I sometimes buy it for the kids but I don’t earn enough to take care of everyone.
These kids would have to spend Rs 10 or Rs 15 to take a rickshaw from Naigaon station (a suburb in western Mumbai) to reach our practice area.
There are nearly 35 kids who come regularly, others come and go as they find the time. But when we have an event, I arrange for a pickup truck that can hold up to 20 people to ply to and from Naigaon station.
When we made it through Dance Plus auditions, it was a huge opportunity for us.
We created a Facebook page and our videos were shared on social media.
There was a lot of support and encouragement from the audience too.
Maybe someone sitting in America saw our videos and decided that we should be allowed to perform.
In May 2019, I received an e-mail from AGT’s team to come for the auditions in California.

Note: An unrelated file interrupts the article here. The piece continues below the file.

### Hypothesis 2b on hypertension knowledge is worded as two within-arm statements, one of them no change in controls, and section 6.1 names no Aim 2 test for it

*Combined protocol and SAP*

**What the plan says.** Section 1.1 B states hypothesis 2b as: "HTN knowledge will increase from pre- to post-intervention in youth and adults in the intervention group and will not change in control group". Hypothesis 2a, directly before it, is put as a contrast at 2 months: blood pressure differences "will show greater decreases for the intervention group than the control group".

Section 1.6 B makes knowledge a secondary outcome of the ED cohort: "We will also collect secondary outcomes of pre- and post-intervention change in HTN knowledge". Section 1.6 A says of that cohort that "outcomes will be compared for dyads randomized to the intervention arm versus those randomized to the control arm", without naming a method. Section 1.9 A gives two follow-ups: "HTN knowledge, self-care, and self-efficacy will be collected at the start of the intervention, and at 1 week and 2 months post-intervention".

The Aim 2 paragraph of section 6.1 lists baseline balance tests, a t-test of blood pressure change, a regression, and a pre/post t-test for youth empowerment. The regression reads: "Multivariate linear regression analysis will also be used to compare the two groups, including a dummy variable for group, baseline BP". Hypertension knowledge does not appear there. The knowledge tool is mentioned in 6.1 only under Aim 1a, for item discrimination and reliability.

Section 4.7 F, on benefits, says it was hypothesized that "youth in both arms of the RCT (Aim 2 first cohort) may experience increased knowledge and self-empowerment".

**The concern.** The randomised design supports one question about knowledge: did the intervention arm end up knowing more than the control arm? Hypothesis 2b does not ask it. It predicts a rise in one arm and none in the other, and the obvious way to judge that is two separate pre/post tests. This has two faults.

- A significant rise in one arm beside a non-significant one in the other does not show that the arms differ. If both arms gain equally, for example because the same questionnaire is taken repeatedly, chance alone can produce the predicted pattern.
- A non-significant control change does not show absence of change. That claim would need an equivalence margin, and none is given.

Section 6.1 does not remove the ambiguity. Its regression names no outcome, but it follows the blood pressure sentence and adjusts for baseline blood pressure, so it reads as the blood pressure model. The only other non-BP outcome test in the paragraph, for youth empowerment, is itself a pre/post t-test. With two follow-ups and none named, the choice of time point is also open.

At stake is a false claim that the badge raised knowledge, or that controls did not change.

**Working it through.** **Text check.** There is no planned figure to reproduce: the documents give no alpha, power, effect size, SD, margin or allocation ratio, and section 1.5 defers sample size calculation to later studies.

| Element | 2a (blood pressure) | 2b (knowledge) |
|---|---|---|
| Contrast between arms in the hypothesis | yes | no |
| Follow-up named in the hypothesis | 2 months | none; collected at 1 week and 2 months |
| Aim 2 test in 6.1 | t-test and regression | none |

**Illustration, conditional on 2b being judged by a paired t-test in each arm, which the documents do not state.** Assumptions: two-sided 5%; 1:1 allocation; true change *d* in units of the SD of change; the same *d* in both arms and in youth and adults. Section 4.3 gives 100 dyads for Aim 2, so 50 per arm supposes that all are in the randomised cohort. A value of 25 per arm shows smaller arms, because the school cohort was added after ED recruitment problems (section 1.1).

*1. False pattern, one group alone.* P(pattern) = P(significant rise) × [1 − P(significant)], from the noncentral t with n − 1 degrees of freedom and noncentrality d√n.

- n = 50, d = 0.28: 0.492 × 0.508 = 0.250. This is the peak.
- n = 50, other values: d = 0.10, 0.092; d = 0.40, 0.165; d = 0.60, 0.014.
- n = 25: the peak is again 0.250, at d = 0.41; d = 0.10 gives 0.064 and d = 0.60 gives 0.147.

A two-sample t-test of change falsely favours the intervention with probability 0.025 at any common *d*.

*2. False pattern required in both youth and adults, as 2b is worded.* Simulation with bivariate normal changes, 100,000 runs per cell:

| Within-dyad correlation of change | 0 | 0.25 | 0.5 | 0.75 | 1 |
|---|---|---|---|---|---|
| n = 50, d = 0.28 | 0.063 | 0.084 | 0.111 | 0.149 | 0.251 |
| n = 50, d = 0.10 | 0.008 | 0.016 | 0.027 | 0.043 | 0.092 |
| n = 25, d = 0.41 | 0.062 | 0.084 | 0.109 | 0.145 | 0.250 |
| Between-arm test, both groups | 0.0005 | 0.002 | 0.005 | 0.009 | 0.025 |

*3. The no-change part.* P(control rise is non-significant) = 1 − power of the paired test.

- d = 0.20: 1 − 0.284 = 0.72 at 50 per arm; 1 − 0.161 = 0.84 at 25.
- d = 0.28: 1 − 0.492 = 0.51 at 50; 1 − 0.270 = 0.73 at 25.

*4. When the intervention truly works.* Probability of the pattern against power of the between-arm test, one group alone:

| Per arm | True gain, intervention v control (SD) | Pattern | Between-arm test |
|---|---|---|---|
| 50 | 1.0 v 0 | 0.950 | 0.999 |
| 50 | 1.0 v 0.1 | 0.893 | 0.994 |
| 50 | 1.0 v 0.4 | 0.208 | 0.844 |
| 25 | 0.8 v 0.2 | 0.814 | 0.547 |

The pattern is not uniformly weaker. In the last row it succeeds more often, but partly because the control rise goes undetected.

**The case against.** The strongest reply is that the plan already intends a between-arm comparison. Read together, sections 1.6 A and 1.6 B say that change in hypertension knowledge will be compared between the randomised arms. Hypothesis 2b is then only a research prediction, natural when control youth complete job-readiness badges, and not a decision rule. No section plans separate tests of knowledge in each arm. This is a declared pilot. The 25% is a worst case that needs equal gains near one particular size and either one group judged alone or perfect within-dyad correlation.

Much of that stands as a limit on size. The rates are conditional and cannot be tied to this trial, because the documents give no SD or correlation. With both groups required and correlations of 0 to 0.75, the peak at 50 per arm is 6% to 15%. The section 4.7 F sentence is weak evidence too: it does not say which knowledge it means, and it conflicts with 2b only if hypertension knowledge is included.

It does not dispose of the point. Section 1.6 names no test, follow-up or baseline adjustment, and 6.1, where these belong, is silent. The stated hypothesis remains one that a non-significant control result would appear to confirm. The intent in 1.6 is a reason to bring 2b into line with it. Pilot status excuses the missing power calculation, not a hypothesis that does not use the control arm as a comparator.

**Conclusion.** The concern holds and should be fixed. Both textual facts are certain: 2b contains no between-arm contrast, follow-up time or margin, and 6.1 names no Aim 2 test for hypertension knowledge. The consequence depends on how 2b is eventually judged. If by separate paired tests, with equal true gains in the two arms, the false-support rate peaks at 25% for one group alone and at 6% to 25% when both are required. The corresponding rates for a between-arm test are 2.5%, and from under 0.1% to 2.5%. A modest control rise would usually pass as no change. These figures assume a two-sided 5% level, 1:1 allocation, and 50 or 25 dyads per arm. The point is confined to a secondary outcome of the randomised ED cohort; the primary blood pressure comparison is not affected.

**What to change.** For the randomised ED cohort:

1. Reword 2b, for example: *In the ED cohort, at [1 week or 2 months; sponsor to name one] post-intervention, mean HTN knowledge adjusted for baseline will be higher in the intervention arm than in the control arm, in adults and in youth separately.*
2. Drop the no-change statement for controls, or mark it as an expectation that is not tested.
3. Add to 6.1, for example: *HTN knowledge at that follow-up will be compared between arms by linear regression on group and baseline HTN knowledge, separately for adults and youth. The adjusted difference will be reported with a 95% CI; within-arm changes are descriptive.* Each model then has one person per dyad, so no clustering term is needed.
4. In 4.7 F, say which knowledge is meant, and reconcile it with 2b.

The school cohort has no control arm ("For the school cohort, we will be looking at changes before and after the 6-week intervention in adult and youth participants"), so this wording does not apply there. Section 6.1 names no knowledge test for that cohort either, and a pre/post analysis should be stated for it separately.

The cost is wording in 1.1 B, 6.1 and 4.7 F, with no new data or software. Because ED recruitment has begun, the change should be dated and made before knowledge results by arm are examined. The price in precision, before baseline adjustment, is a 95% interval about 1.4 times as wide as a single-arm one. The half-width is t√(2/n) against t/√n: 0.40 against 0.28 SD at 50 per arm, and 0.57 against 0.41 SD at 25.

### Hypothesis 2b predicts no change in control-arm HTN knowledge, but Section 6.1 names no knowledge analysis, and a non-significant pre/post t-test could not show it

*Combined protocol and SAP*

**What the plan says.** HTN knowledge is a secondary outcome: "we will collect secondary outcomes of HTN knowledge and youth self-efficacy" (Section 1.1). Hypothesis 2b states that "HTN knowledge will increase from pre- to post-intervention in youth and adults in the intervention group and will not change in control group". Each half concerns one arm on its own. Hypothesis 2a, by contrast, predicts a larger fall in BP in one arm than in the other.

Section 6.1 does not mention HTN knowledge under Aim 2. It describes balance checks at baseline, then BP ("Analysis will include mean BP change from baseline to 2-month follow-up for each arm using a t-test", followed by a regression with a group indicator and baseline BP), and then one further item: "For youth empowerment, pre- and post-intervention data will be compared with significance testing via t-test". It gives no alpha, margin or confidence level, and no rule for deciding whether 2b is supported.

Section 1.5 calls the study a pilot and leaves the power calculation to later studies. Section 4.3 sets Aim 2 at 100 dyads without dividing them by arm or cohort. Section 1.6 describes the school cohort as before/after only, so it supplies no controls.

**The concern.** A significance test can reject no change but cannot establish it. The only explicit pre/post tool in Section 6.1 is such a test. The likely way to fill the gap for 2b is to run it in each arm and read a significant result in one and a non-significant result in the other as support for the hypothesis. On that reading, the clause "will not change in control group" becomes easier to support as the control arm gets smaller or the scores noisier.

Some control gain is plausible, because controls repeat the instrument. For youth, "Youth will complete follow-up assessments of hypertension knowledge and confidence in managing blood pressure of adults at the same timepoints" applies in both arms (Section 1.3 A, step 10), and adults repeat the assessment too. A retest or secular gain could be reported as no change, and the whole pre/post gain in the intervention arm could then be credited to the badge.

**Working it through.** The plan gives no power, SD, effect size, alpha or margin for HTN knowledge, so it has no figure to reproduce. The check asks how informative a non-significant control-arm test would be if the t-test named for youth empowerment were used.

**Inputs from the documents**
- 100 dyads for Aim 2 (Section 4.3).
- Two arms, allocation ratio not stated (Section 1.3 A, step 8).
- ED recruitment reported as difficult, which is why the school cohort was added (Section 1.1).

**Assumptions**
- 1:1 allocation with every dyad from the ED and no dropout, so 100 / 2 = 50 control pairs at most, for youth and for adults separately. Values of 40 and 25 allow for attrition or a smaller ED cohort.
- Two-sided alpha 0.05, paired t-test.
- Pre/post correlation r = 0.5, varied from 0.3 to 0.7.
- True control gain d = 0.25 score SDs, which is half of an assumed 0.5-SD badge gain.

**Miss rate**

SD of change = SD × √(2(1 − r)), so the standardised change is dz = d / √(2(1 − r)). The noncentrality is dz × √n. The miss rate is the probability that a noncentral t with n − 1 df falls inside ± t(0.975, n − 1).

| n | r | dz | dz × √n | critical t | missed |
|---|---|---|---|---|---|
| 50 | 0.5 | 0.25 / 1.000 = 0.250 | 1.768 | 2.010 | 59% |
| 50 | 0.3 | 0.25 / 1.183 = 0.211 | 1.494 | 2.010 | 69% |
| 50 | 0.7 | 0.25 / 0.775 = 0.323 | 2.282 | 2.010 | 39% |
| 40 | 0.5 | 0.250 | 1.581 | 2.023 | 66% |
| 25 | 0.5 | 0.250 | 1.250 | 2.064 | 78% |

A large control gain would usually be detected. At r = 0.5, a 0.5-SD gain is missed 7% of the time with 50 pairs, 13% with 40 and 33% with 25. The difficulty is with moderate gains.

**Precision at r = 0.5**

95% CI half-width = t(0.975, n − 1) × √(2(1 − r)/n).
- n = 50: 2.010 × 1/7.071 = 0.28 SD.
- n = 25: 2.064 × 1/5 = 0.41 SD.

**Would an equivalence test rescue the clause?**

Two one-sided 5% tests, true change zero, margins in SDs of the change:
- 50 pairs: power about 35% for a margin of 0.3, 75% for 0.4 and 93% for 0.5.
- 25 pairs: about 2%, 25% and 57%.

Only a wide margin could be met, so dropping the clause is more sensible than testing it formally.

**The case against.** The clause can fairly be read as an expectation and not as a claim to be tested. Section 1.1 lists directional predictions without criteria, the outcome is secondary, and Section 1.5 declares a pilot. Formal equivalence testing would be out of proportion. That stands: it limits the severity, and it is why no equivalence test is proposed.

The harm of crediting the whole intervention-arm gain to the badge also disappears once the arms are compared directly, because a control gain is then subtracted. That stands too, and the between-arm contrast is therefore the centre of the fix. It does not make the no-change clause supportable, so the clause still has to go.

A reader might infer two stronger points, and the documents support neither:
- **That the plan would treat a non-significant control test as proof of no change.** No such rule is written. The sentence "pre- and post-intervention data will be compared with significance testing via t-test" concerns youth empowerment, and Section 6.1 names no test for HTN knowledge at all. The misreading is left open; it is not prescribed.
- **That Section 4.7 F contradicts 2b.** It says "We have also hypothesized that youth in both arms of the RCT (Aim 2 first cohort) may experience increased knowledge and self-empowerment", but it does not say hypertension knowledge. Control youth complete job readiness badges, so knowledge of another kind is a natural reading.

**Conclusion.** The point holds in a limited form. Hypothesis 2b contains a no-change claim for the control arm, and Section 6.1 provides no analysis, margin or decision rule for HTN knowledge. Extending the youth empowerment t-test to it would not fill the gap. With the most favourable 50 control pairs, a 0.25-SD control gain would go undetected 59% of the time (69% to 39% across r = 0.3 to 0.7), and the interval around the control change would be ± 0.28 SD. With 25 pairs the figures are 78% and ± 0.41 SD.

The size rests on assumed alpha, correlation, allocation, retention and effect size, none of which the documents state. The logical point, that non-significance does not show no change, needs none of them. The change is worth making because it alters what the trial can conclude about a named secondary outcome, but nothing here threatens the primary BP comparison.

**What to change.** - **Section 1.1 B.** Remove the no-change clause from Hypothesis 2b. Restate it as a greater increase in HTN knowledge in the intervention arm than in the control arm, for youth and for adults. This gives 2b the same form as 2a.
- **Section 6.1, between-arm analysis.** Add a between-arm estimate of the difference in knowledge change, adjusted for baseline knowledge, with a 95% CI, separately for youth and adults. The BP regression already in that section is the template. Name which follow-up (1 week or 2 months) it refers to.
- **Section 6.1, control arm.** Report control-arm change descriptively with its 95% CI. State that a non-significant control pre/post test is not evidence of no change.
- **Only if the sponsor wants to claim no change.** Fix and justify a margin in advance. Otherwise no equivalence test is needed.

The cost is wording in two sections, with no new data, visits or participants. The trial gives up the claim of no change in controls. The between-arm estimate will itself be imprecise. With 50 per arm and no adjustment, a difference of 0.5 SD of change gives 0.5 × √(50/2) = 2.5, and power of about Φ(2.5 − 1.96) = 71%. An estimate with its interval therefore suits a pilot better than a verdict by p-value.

I couldn’t believe it. I thought someone was playing a prank.
I went over the e-mail again and couldn’t believe it.
I was happy but at the same time, I was stressed about a lot of other things.
The mail stated they would only allow 20 people in group. I called up on the number and tried to reason with them that I would need at least 30 people to perform the act I had in mind.
Finally they agreed for 28.
When I told them that we didn’t have the money to book the tickets, they agreed to pay for the visa and tickets on one condition. That if we failed to make it through the auditions I would have to repay the money.
It was a big risk for us. A single return ticket cost approximately Rs 65,000. Along with visa expenses it would account to nearly Rs 20 lakh.
When I shared the news with their families and parents, only a few of them were willing to help. Most of them felt it wasn’t worth the risk.